Next Attempt to Repeal ACA Could Be in 2019 - Or Much Sooner
House Republicans won’t renew their effort to repeal the ACA and its taxes this year, likely delaying another attempt until 2019, lawmakers told BNA on March 27. With midterm elections coming in 2018, the Republican effort to repeal the ACA is likely delayed until 2019, according to Chris Collins (R-NY), a member of the House Energy and Commerce Committee. “The wounds are so deep and so raw,” Collins said of the failure to pass the repeal bill. “This year we'll work on things we can come together on, like tax reform.” A spokesman for the House Energy and Commerce Committee, who spoke on condition of anonymity to discuss committee issues, told Bloomberg BNA the panel has a full agenda ahead and doesn't expect to return to repeal anytime soon.
Indicative of how fluid the situation remains, however, were reports on March 30 that there is some sentiment among some Republicans to try to pass a "repeal and replace" bill as soon as the week of April 3, prior to Congress' scheduled recess begins on April 7. The renewed discussion comes after President Donald Trump and Republican leaders in Congress said they would move on to issues like a tax overhaul in the wake of the healthcare bill being pulled 30 minutes ahead of a scheduled floor vote.
A Republican leadership aide said there are currently no plans to vote on any health-care legislation. But some republicans say there are conversations about a compromise. Members of the conservative House Freedom Caucus, who helped derail the bill, have been talking with some Republican moderate holdouts in an effort to identify changes that could bring them on board. Other Republicans prefer to move on to other issues.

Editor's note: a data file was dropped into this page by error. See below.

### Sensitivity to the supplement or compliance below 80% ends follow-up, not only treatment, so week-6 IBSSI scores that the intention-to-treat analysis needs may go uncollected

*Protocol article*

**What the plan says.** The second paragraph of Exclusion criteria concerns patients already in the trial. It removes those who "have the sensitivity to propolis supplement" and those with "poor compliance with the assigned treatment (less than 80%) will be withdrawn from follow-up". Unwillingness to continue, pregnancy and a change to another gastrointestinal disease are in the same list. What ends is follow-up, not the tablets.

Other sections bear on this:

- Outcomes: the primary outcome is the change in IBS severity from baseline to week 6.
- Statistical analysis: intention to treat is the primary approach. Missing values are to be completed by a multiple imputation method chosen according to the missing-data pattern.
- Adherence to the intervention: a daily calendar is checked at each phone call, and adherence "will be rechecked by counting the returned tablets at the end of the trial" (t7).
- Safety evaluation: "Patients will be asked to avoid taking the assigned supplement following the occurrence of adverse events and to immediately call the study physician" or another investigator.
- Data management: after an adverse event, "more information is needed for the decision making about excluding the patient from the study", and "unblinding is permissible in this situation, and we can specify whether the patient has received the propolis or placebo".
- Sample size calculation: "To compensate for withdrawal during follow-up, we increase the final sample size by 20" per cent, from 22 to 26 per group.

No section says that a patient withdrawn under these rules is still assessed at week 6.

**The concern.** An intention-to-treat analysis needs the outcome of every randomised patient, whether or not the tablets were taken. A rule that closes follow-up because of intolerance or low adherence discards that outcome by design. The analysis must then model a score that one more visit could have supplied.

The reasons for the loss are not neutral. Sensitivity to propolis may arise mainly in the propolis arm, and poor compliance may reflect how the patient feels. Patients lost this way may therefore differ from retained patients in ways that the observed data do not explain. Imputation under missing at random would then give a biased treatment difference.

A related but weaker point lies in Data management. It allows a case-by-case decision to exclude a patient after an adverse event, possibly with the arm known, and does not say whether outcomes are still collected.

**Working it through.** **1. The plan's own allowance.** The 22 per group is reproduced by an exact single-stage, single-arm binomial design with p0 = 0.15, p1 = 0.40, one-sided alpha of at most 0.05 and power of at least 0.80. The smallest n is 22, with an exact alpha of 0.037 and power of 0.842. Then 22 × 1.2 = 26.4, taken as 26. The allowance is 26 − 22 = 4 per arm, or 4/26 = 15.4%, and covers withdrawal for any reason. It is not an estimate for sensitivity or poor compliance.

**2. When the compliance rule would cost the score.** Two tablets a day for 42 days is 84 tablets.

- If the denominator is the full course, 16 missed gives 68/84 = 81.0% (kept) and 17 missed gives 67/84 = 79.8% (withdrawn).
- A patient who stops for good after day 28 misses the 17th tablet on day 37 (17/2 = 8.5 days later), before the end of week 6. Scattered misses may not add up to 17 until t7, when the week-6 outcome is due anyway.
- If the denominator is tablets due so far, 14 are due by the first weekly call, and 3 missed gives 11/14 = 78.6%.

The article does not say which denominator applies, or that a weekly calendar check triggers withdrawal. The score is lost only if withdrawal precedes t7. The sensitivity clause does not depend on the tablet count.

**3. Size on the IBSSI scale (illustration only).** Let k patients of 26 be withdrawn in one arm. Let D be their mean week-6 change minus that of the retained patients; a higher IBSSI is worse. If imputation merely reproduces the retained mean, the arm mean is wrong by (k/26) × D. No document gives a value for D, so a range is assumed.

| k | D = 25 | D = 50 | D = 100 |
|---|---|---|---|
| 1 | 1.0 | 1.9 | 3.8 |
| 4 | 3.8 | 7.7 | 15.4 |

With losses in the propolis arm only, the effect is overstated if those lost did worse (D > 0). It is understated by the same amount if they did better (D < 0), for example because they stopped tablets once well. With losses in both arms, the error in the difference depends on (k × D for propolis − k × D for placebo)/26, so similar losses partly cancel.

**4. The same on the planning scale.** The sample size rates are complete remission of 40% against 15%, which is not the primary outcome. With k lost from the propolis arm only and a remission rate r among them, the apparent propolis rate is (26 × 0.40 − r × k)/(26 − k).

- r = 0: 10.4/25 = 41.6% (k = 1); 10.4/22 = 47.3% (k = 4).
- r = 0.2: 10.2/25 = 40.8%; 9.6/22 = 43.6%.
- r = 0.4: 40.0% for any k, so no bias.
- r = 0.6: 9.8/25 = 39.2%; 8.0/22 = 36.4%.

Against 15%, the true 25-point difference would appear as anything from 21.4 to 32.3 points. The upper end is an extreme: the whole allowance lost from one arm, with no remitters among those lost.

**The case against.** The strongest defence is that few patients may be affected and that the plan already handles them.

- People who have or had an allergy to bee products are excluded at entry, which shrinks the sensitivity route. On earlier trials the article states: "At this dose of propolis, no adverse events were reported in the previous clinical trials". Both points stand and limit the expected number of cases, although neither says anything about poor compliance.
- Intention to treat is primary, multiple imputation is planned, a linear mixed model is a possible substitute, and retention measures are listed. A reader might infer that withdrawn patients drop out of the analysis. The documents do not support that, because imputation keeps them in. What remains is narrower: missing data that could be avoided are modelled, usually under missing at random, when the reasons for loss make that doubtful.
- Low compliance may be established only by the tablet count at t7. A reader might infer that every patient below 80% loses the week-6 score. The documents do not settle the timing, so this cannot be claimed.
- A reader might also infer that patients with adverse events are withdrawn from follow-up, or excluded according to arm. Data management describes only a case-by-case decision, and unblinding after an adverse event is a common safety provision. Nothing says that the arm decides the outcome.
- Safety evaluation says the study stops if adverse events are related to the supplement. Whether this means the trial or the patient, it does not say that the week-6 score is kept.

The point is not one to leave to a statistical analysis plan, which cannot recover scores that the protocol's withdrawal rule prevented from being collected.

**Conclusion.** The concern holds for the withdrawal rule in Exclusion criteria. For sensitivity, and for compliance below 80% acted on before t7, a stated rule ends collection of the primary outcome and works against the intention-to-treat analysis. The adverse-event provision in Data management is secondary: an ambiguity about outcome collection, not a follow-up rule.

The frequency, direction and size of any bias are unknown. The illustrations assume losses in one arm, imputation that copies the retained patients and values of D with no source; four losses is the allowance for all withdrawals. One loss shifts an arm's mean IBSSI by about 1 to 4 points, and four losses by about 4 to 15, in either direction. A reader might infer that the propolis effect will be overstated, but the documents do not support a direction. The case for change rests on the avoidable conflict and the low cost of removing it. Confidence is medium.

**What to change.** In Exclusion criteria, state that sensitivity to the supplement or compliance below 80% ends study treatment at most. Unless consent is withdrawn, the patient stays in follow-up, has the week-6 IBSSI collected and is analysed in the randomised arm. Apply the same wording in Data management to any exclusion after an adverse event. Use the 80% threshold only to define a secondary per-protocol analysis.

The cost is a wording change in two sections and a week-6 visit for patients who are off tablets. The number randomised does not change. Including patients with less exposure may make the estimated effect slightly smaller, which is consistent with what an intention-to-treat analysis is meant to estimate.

Some lawmakers say the only path forward for a health care bill is a bipartisan one. Some conservative groups say they’re going to continue pushing for repeal of the ACA in 2017. Some Republicans, such as Louisiana Sen. Bill Cassidy, say he thinks the Senate could now act on some version of the legislation he introduced with moderate Sen. Susan Collins (R-Maine). Cassidy, however, said he doesn’t expect movement on a repeal bill in the near future.
Cassidy, along with three other senators, introduced a bill in January that would keep the ACA’s taxes and allow states to decide if they want to keep the health law’s expanded federal Medicaid funding. The legislation would lift the ACA’s individual mandate but would automatically enroll Americans in an insurance plan they can opt out of, if they choose.